Sarabeth Berman is the CEO of the American Journalism Project (AJP), a venture philanthropy organization dedicated to local news. She most recently led global public affairs at the education nonprofit Teach For All, and lived and worked in China from 2006–2013. Before participating in a Zócalo/Center for Social Innovation event, “Can Local Media Restore Trust and Destroy Disinformation?,” she talked in the Zócalo green room about how to turn your decisions into the right decisions, the many newspapers her family subscribed to while she was growing up, and why she wants a “sleep bank.”
You began your career in performing arts; how have you been coping in its absence since the pandemic began?
I’ve been watching lots of virtual performances by the Mark Morris Dance Group. I’m on their board, and they’ve completely risen to the moment, and figured out how to do choreography remotely. It’s remarkable.
What food are you most likely to binge eat?
Chocolate. AJP sent a holiday bin of treats, and it came with chocolate-covered pretzels, which I devoured in minutes.
How do you decompress?
I run. I grew up dancing, so moving my body is the way that I decompress.
What do you miss about living in China?
The fact that on a Saturday, you could wake up and do your errands—go get your groceries, go pick up something that you needed at the store—and you would come back with extraordinary stories of encounters that you had and things you learned. I remember coming back to the U.S. and feeling that at the end of a Saturday, I had no stories. [In China,] every day was a feast for learning.
What superpower would you most like to have?
A sleep bank. You could sleep for 12 hours and then be fine for a couple days. To be able to not sleep when you’re busy and feel fine, and to sleep when you’re more relaxed, and it would all even out. I used to work for Wendy Kopp—she has four kids, and she built Teach For America and Teach For All, and she’s one of our country’s great social entrepreneurs—and my conclusion was her superpower was her ability to function incredibly well with very little sleep; she just had more hours than anyone else had.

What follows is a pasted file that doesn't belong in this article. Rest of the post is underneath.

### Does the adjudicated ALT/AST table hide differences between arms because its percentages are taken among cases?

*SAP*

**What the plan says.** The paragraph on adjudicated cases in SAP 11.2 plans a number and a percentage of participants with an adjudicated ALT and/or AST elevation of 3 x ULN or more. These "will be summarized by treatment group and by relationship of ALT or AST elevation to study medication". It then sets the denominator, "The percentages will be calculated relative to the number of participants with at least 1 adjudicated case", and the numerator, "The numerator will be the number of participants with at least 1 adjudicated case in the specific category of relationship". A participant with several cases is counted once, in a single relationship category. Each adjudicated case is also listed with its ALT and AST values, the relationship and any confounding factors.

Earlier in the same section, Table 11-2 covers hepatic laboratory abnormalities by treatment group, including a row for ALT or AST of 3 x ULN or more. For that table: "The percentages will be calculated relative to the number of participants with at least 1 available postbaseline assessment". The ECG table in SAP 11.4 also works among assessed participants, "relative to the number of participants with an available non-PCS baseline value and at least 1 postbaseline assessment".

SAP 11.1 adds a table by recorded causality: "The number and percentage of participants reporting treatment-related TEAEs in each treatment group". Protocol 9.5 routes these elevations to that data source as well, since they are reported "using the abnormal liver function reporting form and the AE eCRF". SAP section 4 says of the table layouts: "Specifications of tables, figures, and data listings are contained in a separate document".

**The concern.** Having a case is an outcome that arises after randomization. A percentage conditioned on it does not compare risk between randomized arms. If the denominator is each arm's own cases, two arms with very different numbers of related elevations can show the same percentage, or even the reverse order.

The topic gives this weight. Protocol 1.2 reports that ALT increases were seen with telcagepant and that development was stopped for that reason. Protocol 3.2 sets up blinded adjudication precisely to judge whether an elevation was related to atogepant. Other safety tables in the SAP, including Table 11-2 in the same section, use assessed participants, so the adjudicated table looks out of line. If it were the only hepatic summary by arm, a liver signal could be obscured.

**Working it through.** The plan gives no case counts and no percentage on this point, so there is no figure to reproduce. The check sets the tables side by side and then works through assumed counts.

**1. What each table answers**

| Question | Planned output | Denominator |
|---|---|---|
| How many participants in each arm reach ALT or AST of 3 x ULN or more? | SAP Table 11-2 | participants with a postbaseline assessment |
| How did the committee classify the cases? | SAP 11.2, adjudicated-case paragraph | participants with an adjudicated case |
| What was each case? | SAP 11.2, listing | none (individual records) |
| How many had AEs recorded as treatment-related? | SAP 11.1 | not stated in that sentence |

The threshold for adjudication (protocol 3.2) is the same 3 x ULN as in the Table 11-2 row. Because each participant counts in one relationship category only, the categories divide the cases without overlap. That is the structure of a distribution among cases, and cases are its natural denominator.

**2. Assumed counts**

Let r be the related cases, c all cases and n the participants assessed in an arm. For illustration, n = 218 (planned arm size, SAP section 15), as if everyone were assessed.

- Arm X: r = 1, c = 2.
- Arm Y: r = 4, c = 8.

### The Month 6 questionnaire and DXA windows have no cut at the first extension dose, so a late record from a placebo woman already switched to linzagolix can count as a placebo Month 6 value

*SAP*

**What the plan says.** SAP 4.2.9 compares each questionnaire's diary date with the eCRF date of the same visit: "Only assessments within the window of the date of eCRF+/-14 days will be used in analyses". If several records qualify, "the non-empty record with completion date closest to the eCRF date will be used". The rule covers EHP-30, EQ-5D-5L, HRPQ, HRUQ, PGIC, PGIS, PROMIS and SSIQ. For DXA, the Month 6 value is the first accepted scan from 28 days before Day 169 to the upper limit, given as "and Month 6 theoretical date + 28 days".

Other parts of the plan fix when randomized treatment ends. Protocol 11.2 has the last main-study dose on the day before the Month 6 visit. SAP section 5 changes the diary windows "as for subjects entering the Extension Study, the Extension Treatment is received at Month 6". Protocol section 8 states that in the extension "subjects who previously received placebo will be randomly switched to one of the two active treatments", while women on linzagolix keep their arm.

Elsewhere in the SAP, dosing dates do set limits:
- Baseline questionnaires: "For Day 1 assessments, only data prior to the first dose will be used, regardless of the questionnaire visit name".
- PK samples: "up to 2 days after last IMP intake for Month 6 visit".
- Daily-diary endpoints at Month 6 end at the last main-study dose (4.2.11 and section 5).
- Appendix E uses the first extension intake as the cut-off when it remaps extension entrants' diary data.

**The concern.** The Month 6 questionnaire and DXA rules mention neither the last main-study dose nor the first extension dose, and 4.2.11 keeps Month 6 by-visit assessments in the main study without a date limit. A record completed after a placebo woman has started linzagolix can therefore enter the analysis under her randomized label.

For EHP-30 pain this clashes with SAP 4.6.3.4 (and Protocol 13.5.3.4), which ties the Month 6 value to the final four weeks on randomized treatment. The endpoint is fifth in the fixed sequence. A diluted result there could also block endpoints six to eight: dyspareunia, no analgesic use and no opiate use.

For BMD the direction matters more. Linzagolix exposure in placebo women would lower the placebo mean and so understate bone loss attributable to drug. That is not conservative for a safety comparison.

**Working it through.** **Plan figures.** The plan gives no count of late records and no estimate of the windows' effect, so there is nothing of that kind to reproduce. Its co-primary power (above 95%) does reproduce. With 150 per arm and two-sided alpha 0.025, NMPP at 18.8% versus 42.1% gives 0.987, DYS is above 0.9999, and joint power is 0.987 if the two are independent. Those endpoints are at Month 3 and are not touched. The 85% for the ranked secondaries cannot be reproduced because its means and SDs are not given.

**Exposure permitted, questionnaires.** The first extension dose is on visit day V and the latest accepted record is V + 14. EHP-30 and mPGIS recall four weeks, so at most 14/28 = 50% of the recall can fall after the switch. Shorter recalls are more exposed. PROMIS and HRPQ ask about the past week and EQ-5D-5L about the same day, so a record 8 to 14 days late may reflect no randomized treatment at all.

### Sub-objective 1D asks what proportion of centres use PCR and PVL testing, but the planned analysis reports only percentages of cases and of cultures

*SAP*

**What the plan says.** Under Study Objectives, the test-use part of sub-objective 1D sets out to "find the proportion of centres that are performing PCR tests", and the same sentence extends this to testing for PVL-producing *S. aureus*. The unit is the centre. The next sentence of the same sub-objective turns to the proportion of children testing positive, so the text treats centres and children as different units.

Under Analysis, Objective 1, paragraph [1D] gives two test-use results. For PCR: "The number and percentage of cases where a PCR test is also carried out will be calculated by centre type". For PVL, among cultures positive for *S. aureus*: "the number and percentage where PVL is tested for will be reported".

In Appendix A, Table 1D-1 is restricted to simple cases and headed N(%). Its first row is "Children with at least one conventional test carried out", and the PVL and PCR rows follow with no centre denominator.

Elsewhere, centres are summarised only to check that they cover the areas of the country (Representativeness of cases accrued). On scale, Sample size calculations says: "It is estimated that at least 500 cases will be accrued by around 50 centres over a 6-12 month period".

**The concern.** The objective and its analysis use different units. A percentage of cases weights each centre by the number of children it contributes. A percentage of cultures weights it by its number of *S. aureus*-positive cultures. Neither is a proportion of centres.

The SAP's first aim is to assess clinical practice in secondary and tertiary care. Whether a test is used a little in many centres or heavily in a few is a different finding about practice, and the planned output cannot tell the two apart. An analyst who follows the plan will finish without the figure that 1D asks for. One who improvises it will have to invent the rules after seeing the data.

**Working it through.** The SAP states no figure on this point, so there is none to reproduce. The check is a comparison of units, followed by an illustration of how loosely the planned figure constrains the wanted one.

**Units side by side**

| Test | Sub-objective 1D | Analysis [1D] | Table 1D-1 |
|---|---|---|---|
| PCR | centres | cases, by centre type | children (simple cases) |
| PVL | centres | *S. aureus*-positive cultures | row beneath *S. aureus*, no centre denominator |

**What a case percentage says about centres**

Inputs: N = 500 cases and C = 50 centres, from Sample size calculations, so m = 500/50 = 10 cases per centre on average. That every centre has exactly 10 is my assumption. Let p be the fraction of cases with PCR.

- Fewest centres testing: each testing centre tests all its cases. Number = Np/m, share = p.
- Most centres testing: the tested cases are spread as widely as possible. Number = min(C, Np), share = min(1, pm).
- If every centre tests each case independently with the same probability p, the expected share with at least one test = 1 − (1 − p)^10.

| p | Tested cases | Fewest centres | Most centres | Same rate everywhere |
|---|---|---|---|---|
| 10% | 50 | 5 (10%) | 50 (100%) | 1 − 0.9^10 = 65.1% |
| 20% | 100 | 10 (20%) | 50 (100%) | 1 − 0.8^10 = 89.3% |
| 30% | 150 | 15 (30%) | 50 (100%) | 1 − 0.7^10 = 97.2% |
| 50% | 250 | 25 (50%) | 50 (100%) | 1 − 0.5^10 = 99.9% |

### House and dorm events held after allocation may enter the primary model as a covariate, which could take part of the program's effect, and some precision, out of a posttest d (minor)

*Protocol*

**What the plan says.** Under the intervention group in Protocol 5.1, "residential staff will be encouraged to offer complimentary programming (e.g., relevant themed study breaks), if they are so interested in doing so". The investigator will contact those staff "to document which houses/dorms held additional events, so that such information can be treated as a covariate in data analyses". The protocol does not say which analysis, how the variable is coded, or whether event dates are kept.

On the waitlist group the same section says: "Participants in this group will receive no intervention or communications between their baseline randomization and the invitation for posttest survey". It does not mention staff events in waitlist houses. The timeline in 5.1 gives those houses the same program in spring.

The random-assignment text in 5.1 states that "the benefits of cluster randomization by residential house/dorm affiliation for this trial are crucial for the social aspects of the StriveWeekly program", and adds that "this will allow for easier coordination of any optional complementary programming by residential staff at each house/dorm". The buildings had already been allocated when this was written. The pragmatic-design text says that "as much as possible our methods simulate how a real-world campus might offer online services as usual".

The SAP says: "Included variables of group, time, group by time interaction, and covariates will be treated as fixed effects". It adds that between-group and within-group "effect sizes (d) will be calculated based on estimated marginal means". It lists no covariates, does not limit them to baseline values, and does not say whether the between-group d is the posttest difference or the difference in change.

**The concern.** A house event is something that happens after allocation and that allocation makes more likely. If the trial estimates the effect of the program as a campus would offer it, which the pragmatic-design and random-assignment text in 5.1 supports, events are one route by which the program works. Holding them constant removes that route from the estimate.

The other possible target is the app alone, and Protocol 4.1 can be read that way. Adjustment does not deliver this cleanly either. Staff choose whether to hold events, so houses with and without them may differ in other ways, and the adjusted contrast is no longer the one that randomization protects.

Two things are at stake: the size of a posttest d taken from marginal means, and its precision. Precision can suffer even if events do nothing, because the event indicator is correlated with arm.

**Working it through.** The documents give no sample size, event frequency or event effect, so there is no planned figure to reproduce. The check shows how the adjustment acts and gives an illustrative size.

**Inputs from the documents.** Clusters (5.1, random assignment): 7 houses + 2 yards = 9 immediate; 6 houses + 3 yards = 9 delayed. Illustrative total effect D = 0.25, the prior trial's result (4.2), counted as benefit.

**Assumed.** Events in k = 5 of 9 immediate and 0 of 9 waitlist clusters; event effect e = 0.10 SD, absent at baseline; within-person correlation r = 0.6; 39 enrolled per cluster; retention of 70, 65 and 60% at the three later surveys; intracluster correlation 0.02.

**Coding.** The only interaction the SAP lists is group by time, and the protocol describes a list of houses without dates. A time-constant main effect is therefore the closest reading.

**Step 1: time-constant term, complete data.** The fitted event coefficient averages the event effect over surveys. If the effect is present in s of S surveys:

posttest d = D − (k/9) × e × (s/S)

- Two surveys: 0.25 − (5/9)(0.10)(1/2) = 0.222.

What’s the best decision you’ve ever made?
My grandfather always said, “You make a decision, and then you make it the right one.” And I’m a big believer in that. But to answer more directly, I think the decision to go abroad right after college was transformative—a completely disorienting experience of going to China not speaking the language, not knowing the country well, and it ended up shaping my career fundamentally, shaping my personal life. I met my husband [New Yorker staff writer and Joe Biden biographer Evan Osnos] while living in China. It was a very good decision.
Were there any unexpected benefits to starting a job in the midst of the pandemic?
Zoom has really intimate qualities—you are in someone’s room or in their house. And there’s no travel—it’s really efficient. I’ve been able to get up to speed on all the people around this organization and around this work and this field very quickly because of it. I have two small kids, and I was wondering how, when I took this job, we were going to manage my travel life—and I’ve been able to put my kids to bed basically every single night in this job.
What newspapers did your family subscribe to while you were growing up?
We subscribed to the Boston Globe, New York Times, Wall Street Journal, Newton Tab—I grew up in Newton, Mass., outside Boston—and then we got tons of magazines: the New Yorker, TIME … In my dad’s library there was an entire shelf of National Geographics lined up. I can picture our breakfast table; my mom would have the Boston Globe open, my dad would have the New York Times open, and then they would switch.
Has the job changed your news consumption at all?
I now subscribe to every single one of our wonderful grantees, so I get a lot of information about places where I don’t live, like Wyoming through WyoFile, or Vermont, where VTDigger is doing an extraordinary job. So I’m getting much more exposure to the local places where we’re invested or we’re thinking about investing. And frankly, in a moment where there is a lot of national news, it’s really refreshing to read about what’s happening locally.